Coronavirus Cases Traced Back to Synagogues, but Israel Won't Enforce Regulations

A police document obtained by Haaretz shows synagogues effectively excluded from 10-person cap on public gatherings, despite over a third of latest confirmed patients visiting houses of worship in the days preceding their diagnosis

Josh Breiner
Ido Efrati
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Workers sprays disinfectant as a precaution against the coronavirus at the Great Synagogue in Tel Aviv, Israel, March 17, 2020.
Workers sprays disinfectant as a precaution against the coronavirus at the Great Synagogue in Tel Aviv, Israel, March 17, 2020. Credit: Sebastian Scheiner,AP
Josh Breiner
Ido Efrati

The latest emergency regulations issued by the Israeli Health Ministry to contain the coronavirus outbreak dictate limits to public gatherings, but a police document obtained by Haaretz shows that officers were ordered not to enforce them in synagogues.

This is despite the fact that more than one-third of the coronavirus patients diagnosed over the weekend visited synagogues during the period they were presumably infectious.

Haaretz Weekly Ep. 70

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Government orders prohibit gatherings of over 10 people, but the police document pus the maximum number of people allowed to pray together at 20.

The Israel Police said on Sunday the document obtained by Haaretz was only a draft, stressing that the 20-person clause refers to religious ceremonies such as weddings and funerals, rather than regular services.

The government's emergency measures allow Israelis to leave home only in specific cases, including to attend religious ceremonies, but Health Ministry orders strictly prohibit gatherings of over 10 people.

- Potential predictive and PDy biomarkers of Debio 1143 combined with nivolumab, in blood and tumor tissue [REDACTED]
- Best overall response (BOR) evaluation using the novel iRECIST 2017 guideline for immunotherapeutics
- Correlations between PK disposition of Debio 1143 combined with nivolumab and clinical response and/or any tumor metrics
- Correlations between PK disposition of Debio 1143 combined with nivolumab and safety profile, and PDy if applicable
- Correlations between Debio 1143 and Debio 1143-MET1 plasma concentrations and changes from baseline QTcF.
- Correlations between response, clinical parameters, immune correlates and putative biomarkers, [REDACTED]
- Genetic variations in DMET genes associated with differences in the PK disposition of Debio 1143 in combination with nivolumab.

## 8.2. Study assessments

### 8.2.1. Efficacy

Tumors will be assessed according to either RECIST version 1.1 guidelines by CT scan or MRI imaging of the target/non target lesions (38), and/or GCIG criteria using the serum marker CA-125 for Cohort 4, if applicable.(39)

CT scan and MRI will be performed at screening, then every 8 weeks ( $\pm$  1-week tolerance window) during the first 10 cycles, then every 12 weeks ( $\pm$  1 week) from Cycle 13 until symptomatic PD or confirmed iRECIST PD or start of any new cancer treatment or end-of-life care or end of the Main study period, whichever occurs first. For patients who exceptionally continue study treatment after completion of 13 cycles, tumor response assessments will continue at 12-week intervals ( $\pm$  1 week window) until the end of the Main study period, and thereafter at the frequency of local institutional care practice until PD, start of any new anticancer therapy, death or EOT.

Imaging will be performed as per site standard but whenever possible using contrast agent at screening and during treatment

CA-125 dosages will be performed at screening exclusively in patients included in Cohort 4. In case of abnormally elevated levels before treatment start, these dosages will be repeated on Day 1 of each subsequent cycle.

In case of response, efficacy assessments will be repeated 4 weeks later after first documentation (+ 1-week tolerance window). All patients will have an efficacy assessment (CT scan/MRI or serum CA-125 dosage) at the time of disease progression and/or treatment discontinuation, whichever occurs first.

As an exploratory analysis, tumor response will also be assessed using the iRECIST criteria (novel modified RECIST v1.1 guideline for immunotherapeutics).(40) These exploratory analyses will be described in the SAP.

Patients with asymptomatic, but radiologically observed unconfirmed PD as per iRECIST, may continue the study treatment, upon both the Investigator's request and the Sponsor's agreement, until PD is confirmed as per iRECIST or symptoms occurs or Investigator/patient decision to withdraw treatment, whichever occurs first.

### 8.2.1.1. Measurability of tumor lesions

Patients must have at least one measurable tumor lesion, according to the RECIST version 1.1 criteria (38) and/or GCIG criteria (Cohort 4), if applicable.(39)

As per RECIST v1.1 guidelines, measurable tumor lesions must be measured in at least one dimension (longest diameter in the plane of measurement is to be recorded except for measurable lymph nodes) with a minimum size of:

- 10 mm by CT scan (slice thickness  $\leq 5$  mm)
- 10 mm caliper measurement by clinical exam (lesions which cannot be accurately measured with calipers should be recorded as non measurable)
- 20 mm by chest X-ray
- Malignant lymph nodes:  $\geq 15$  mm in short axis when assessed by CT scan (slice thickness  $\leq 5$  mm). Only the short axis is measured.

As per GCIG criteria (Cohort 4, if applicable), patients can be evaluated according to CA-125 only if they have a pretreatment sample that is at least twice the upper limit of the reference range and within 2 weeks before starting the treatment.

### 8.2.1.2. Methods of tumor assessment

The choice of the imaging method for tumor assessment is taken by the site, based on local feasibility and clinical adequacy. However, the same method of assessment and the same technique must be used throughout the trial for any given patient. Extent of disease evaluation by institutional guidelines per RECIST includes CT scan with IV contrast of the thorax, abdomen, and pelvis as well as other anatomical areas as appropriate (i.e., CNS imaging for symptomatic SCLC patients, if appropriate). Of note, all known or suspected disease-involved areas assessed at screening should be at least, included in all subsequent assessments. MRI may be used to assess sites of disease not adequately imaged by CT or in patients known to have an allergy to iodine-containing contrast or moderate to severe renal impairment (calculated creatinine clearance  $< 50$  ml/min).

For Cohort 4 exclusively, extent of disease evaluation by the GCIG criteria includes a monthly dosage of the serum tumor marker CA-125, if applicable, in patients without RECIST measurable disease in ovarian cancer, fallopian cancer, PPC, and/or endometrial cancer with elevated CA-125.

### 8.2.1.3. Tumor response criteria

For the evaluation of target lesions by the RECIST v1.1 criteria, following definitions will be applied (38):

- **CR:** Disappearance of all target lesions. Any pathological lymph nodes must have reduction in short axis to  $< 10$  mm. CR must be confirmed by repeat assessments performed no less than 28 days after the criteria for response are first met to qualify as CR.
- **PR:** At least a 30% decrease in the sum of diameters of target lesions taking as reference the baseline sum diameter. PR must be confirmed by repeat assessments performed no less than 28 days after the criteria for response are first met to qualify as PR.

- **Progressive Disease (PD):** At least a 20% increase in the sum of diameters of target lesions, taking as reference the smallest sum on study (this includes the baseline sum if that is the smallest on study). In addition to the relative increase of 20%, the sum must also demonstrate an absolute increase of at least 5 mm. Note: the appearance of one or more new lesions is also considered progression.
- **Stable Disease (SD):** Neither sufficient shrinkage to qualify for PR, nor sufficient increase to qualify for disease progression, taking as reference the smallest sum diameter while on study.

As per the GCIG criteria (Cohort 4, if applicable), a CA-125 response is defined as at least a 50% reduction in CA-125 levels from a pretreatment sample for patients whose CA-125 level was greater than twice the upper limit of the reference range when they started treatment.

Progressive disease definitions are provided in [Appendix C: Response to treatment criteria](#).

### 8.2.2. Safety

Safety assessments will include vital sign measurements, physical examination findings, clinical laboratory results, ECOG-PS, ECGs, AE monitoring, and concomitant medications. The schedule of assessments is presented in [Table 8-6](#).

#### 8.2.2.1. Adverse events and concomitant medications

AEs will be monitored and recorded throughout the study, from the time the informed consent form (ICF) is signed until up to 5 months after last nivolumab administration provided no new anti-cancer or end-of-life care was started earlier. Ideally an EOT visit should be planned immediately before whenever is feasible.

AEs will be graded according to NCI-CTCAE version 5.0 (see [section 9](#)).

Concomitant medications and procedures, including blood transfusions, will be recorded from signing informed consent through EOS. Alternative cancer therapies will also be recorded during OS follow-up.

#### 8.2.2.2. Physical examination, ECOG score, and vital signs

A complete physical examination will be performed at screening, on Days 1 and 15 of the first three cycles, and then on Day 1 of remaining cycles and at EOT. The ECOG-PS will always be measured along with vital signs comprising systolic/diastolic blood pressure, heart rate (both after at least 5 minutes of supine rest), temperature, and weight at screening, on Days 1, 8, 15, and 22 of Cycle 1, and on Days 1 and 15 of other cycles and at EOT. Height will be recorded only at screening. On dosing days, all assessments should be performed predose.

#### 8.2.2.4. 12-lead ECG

According to the police document, officers were instructed that except for business opening regulations, other measures have not been set as criminal offenses and they are not to strictly enforce them.

Police, the document states, can work to close businesses according to the new regulations, including malls and retail markets to the general public, but because internal police procedures have not yet been formulated and the system for issuing reports is still inactive, fines will not be currently imposed.

The Health Ministry published information on the movements of 95 patients; at least 32 of them visited synagogues, yeshivas or Chabad Houses in the days preceding their diagnosis.

Some of the patients are related. The number of COVID-19 patients who visited synagogues may actually be higher, as full epidemiological histories and movement records have not yet been published for all the affected individuals.

The most recent patients whose movements were published visited synagogues between seven and 10 days ago. During this period, worship and study continued in synagogues and yeshivas, and weddings and other events with large numbers of participants were held in at least some ultra-Orthodox communities. The fear is that the latest reports signal the start of a wave of infections resulting from religious gatherings.

The Health Ministry’s prohibition on gatherings that exceed 10 people allows for the minyan of 10 adults required for a Jewish prayer quorum. Prof. Sigal Sadetsky, head of public health services in the ministry, has admitted that group worship is inadvisable from a medical perspective. The government directives issued Friday, prohibiting Israelis from leaving home except for essential needs, permits “going out for a religious ceremony, including worship.”

Rabbi Chaim Kanievsky, the leader of the Lithuanian (non-Hasidic) Haredi community, called for yeshiva studies to continue in violation of the directives, but most such religious schools have in fact closed.

Public health officials view the Haredi community as a weak and particularly sensitive link in the fight against the spread of the coronavirus, because its members are less likely to be exposed to media outlets and to social media, and thus less likely to have heard or read the Health Ministry’s directives. This fact is compounded by the high population density in most ultra-Orthodox neighborhoods and the fact that until recently the community continued with its daily routines, including large gatherings.

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